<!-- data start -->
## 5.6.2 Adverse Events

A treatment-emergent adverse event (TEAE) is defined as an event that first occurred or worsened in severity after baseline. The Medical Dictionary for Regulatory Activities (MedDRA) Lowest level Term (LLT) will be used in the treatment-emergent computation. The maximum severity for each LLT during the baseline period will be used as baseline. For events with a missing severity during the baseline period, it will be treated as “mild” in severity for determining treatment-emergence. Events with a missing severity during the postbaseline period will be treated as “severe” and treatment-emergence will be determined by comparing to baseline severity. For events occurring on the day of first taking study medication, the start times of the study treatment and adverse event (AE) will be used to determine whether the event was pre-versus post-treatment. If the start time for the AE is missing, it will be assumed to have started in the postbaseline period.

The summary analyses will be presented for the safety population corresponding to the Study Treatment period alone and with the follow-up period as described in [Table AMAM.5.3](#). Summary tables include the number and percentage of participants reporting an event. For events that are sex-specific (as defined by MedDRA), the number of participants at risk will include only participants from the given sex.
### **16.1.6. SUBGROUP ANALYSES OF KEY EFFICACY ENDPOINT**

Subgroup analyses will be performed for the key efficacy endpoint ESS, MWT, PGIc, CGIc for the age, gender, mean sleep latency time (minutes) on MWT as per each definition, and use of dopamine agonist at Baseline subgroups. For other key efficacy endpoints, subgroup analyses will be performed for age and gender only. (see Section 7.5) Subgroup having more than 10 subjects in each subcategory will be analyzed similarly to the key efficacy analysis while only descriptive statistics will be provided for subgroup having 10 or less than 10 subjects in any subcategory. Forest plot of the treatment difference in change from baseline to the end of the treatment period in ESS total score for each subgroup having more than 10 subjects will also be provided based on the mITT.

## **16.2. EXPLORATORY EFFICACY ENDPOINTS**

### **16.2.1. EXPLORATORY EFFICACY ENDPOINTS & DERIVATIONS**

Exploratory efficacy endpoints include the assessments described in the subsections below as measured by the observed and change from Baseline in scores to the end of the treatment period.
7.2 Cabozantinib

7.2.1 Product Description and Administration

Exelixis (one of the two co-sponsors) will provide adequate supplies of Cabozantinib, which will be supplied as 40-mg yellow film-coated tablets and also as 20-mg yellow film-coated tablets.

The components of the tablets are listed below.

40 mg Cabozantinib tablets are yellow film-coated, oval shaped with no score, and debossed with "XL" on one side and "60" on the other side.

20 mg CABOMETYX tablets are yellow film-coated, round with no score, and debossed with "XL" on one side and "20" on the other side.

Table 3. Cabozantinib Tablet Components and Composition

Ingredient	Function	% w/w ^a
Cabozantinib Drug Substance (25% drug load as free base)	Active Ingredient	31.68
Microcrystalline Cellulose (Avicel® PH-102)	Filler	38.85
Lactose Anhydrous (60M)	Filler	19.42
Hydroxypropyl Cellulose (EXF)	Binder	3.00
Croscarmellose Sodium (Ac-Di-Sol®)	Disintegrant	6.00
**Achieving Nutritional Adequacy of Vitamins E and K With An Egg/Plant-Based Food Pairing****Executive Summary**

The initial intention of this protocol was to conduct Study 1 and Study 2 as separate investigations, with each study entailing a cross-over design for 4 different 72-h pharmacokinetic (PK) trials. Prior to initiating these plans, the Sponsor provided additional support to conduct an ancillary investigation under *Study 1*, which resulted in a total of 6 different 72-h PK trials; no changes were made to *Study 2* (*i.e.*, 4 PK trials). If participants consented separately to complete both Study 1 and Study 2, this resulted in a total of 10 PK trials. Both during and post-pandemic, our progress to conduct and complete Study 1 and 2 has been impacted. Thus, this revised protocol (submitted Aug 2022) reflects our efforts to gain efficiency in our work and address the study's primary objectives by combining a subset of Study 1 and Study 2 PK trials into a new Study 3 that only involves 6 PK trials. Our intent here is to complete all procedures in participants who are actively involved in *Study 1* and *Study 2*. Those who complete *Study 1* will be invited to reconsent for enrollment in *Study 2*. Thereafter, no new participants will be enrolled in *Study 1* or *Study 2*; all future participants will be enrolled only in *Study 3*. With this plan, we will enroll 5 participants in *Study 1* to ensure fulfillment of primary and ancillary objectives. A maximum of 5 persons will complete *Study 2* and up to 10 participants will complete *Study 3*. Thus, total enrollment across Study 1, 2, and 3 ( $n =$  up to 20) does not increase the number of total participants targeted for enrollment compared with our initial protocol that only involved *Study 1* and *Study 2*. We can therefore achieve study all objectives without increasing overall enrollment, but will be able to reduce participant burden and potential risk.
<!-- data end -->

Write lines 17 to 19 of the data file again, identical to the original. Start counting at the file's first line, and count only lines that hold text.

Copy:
Cabozantinib Drug Substance (25% drug load as free base)	Active Ingredient	31.68
Microcrystalline Cellulose (Avicel® PH-102)	Filler	38.85
Lactose Anhydrous (60M)	Filler	19.42